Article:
Streetcar wreck may cost $85K in claims

A Muni accident in which a sport utility vehicle was sandwiched between two streetcars has already generated three injury claims against The City that could total $85,000.

San Francisco resident Chris Ward was driving his Nissan Pathfinder on Market Street on Aug. 3 when he was abruptly rear-ended by an F-Market/Wharves historic streetcar. The impact rammed the vehicle into another streetcar parked at the Noe Street intersection.

The operator, Lonny Butler, of the streetcar that rear-ended Ward’s car was “distracted by a customer who approached him” at the time of the crash, according to statements from Muni chief Nathaniel Ford following the accident.

Ward and five other people were injured, including Gene Cain and Andrew Sartorius, who were both traveling on the F-line.

Ward is seeking $35,000 to reimburse his insurance companies for his Pathfinder, according to his claim.

Citing pain and injuries, Cain and Sartorius have filed two separate claims against San Francisco for damages of up to $25,000, although an exact dollar amount wasn’t specified in either filing.

In their claims, Sartorius and Cain both said that Butler “was not paying attention to what was in front of him.”

Due to employee privacy issues, Muni spokesman Judson True couldn’t comment on any potential disciplinary measures Butler might face as a result of the accident, but he did say that “at this time, the operator is on leave.”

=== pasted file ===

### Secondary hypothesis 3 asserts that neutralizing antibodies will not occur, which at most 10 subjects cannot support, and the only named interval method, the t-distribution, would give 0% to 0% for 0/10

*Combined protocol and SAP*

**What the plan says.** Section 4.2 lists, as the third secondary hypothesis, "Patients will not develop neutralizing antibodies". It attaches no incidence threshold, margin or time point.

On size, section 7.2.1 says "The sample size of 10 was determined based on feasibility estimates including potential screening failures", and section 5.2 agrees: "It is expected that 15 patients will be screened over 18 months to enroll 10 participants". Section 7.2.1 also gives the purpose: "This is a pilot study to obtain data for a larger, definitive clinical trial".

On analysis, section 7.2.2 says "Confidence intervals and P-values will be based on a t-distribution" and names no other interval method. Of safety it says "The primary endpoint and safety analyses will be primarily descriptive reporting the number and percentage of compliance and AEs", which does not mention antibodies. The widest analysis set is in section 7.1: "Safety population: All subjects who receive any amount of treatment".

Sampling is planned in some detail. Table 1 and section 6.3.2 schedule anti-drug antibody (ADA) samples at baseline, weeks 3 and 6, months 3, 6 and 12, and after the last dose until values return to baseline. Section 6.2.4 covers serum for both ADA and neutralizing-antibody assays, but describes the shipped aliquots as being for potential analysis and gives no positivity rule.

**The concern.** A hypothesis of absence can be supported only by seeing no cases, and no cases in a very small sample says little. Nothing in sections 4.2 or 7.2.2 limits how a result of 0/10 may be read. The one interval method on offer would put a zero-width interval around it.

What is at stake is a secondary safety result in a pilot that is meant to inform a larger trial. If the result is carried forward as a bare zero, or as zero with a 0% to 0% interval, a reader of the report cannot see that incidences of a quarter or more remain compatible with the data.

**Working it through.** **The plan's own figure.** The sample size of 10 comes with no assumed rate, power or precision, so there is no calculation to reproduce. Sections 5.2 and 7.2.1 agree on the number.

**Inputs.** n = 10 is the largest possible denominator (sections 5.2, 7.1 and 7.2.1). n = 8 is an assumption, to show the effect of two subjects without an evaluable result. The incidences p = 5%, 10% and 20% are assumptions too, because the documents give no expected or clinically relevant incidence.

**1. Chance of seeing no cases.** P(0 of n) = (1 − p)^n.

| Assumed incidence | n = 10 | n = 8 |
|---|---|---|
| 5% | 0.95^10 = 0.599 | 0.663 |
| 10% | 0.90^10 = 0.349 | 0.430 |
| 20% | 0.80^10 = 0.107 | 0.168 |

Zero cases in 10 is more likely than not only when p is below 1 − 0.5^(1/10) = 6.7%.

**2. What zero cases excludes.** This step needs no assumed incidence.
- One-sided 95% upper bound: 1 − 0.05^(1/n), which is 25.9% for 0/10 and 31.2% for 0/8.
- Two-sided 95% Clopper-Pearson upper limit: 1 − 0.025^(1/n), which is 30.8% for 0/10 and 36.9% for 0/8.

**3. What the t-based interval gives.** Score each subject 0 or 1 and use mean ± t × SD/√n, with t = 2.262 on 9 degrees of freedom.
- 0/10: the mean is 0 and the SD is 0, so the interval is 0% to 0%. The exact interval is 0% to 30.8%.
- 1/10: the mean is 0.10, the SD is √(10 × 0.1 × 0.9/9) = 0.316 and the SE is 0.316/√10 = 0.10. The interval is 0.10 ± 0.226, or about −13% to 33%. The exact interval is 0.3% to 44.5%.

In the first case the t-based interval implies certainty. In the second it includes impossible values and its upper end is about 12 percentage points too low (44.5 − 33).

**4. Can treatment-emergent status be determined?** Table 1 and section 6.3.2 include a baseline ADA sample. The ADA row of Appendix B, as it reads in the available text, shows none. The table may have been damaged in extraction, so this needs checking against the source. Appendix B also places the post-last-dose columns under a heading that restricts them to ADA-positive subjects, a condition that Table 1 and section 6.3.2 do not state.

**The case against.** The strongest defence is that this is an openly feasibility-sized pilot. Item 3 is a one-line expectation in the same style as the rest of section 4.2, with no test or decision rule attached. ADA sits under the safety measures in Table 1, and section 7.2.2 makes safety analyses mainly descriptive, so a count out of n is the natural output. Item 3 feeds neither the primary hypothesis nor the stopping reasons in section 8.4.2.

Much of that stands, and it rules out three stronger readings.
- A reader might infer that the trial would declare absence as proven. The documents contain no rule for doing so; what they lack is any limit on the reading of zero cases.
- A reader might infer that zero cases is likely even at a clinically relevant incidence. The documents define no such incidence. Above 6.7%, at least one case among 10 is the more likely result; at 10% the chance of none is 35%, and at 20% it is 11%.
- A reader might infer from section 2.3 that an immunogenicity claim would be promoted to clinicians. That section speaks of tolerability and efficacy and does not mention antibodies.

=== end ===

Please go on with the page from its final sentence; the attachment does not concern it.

The streetcar accident happened a little more than two weeks after two Muni light-rail vehicles were involved in an accident at the West Portal station. That incident, which injured 47 people, occurred after Muni operator Henry Gray passed out while driving an
L-Taraval train, causing it to smash into another train that was stopped at the station.

Both accidents prompted Ford to declare that Muni was committed to providing safe service, although he conceded that the crashes were part of a “frustrating few weeks.”

At least seven people have filed claims against The City for the West Portal crash, but only one has issued a specific dollar amount for damages. That filing was for less than $200. The rest of the claimants have said they’re still calculating the extent of their setbacks, according to city documents.

wreisman@sfexaminer.com

accidentBay Area NewsLocalMuniTransittransportation

Just Posted

Pregnant women are in the high-risk category currently prioritized for booster shots in San Francisco. (Unai Huizi/Shutterstock)
What pregnant women need to know about COVID and booster shots

Inoculations for immunosuppressed individuals are recommended in the second trimester

Examiner reporter Ben Schneider drives an Arcimoto Fun Utility Vehicle along Beach Street in Fisherman’s Wharf on Tuesday, Oct. 19, 2021. (Kevin N. Hume/The Examiner)
Could San Francisco’s tiny tourist cruisers become the cars of the future?

‘Fun Utility Vehicles’ have arrived in The City

The Science Hall at the City College of San Francisco Ocean campus is pictured on Jan. 14. The Democrats’ Build Back Better bill would enable free community college nationwide, but CCSF is already tuition-free for all San Francisco residents. (Kevin N. Hume/The Examiner)
What Biden’s Build Back Better bill would mean for San Franciscans

Not much compared to other places — because The City already provides several key features

A directional sign at Google in Mountain View, Calif., on Oct. 20, 2020. Workers at Google and Amazon are demanding their companies pull out of Project Nimbus, a $1.2 billion contract to provide cloud services for the Israeli military and government. (Laura Morton/The New York Times)
Google and Amazon employees criticize $1.2 billion cloud services contract with Israel

‘We can create a world in which tech companies can thrive without doing harm’

Most Read